5.  State with highest unemployment rate for 2017 so far: Alaska (7.2-percent) State with lowest unemployment rate for 2017 so far: Hawaii (2.2-percent).  At least 23 states with 4.0-percent or less.  (US Bureau of Labor Statistics)

6.  To suggest that all jobs created in 2017 are low-income jobs would also be a false analogy.  Most construction jobs, along with air transport....would pay higher than average incomes.  Food and drinking jobs....lesser incomes.  So it is a mixture of jobs created. 

How the Immigration 'Cap' Fell into the Political Mess of Germany

Germany, and going all the way back to the times of West Germany.....never had a 'cap' to exist over immigrants and migrants entering the country.  Until the last decade, it never needed to be discussed.  For the most part, going back to the late 1980s, the nation had roughly 250,000 folks a year who did the asylum, immigration or migration effort. 

After 2015, and the 1.1-odd million (sometimes told by the government to be 900,000)....various folks felt the need for a top number to exist....a cap.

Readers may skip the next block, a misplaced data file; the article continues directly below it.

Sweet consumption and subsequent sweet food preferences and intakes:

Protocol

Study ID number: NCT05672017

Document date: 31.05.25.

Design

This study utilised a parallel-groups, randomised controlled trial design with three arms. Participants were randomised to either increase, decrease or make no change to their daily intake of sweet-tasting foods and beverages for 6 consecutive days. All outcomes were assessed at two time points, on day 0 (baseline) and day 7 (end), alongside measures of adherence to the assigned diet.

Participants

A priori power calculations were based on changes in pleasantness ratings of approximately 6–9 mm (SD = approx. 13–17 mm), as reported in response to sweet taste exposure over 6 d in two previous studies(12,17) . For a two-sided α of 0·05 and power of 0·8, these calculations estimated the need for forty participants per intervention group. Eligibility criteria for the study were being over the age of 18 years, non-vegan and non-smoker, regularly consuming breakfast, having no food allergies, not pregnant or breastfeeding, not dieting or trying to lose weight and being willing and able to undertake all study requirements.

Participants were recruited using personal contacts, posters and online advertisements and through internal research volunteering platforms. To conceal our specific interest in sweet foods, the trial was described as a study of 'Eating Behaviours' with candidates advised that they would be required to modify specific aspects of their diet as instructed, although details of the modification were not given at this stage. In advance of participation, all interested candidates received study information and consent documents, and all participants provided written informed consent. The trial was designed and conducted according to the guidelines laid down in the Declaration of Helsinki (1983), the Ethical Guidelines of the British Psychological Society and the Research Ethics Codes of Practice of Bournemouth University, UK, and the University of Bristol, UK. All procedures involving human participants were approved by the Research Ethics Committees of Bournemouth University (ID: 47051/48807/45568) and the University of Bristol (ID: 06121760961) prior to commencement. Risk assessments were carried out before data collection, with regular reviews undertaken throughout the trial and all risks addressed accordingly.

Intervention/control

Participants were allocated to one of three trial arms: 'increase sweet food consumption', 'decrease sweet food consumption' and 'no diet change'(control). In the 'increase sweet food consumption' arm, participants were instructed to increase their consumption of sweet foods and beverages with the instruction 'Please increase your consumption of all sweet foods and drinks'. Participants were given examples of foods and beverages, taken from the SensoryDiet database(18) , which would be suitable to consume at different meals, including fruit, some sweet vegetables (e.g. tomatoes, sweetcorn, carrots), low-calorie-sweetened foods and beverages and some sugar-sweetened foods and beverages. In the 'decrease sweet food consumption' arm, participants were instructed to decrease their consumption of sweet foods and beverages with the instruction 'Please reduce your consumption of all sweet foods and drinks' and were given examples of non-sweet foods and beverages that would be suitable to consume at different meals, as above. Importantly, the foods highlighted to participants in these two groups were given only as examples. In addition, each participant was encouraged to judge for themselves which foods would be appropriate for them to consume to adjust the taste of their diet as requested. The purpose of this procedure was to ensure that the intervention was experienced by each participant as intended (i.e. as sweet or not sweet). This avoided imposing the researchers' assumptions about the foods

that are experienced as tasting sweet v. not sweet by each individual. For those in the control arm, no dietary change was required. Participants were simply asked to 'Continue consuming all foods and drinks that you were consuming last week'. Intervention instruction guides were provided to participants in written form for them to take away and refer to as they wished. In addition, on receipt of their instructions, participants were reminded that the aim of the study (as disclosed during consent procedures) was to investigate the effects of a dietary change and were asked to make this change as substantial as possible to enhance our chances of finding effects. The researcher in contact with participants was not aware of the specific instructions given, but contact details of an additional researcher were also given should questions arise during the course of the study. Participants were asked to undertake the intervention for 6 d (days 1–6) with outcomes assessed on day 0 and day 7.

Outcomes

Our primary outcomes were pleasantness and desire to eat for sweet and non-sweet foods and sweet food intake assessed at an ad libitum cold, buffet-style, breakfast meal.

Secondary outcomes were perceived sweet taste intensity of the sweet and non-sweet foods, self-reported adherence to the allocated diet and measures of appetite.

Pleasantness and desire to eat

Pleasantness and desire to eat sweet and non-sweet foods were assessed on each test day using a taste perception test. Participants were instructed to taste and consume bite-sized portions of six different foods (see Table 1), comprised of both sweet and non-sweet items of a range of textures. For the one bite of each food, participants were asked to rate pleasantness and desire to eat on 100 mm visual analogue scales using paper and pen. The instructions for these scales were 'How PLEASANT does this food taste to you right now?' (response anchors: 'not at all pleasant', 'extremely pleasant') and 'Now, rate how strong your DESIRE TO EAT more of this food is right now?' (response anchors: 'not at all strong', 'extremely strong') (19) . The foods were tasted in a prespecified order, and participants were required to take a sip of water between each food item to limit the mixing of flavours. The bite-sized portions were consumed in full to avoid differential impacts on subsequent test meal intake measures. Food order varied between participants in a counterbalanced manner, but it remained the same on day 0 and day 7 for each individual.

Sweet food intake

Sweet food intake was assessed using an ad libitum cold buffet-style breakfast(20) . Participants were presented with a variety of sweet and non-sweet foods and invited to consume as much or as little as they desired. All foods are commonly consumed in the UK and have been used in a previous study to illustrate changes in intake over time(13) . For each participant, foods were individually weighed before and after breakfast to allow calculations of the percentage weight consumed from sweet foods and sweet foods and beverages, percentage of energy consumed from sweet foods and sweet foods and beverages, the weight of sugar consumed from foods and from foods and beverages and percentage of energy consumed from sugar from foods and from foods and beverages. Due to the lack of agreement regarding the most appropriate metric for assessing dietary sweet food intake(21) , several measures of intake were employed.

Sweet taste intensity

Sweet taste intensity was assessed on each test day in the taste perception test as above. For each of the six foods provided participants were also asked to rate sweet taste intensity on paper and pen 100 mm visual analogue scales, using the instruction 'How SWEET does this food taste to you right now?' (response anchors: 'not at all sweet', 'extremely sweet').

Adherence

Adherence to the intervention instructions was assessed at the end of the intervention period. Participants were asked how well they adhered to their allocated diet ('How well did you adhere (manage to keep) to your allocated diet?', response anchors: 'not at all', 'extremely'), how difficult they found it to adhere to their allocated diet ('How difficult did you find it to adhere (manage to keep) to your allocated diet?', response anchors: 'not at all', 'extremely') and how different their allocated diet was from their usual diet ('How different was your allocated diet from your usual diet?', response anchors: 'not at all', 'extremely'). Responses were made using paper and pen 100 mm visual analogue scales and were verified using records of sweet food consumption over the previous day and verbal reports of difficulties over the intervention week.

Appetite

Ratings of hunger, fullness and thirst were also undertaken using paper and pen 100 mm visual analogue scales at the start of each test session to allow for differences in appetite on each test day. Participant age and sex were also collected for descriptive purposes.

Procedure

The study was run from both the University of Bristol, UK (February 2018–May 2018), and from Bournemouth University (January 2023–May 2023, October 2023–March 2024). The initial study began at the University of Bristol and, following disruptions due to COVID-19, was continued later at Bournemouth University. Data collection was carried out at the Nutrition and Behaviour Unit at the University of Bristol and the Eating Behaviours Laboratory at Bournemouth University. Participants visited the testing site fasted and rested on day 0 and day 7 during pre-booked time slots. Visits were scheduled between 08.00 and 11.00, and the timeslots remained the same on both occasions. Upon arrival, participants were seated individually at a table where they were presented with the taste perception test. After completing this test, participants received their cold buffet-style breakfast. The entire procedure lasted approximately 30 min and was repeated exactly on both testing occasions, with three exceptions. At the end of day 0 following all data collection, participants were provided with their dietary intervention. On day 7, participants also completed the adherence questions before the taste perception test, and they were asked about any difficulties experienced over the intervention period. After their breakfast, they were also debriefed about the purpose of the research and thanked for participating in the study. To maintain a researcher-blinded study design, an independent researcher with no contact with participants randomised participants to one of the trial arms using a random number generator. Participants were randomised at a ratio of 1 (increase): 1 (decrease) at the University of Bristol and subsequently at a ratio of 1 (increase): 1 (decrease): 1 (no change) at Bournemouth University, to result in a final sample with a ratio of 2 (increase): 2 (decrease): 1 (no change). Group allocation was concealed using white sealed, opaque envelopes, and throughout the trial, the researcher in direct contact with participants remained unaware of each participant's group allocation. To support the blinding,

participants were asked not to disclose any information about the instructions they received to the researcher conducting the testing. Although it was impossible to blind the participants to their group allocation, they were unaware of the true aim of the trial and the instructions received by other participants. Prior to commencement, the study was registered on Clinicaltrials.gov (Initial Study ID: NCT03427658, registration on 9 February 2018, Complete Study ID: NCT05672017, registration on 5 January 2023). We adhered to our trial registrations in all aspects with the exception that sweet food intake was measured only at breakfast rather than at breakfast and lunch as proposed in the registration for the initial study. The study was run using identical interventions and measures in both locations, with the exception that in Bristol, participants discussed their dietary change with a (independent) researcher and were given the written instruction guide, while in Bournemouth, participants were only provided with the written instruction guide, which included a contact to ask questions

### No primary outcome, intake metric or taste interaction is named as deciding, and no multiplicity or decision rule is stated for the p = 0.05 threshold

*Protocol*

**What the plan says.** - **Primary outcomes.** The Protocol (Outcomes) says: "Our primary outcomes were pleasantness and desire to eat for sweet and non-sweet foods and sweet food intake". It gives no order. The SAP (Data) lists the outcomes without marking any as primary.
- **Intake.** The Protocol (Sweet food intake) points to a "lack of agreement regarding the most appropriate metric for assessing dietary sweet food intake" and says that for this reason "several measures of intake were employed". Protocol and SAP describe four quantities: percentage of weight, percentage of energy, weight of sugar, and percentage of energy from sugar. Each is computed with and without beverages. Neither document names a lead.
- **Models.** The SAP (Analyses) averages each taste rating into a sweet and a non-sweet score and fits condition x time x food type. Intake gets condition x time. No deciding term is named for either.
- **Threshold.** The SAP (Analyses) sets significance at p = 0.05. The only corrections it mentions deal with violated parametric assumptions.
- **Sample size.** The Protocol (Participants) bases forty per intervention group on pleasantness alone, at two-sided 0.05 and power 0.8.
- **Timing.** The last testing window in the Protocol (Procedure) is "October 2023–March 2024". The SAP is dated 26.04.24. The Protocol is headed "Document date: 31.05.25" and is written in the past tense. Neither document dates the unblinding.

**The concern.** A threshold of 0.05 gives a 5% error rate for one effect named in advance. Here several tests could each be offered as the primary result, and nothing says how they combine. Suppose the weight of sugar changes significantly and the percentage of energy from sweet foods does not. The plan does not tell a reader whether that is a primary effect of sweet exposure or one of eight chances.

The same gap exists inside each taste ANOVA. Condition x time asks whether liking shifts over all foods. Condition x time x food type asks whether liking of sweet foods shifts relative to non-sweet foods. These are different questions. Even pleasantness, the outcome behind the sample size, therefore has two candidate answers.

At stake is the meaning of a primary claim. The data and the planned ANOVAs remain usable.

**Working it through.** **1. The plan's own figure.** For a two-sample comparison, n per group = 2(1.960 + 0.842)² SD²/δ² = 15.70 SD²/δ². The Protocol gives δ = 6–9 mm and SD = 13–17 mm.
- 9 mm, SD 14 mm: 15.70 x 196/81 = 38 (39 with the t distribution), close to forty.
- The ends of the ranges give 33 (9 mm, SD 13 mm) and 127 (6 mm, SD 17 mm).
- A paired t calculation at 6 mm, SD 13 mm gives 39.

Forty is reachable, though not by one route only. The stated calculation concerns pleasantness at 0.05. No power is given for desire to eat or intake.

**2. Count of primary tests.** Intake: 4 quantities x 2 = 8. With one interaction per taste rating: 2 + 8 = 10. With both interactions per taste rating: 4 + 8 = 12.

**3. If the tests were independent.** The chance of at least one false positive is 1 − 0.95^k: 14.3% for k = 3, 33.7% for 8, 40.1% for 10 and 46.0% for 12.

So after this September election....the number discussed by the CSU (the Bavarian sister party of the CDU), was 200,000.  To make the CSU happy, Merkel and the team agreed to the 200,000 number.  Then it went to the coalition talks with the Greens and the FDP, with this 200,000 cap number as the base of any topic relating to migration or immigration.

For the Greens, this 200,000 number is a problem.  They'd prefer no number to exist.  For the FDP, 200,000 is where they want the whole coalition to be in agreement.

So, a new agenda topic came up....quietly and rarely discussed in public TV members of those already allowed into Germany....would get a chance to enter and NOT be listed under the 200,000 number.  The limit on family numbers?  No limit.  How far this might reach?  No one wanted to really talk about in public.  If you made into the German system and had a visa....bringing Mom and Dad would be simple....but what about your cousins?  Your cousin's wife?  Their extended family?  You could be talking about one single guy, who wanted to bring 20 members of his family into Germany. Maybe you'd be talking about 25,000 in one single year.....maybe 75,000.....or perhaps even 300,000. 

You can sense how it would be in the room and these number discussions being carried out.  And if you brought these twenty relatives into the country.....might each of them have another twenty relatives extended out, and over ten years.....this might add up to three to five million?  Well, that's the thing, you just didn't know what the numbers would add up to.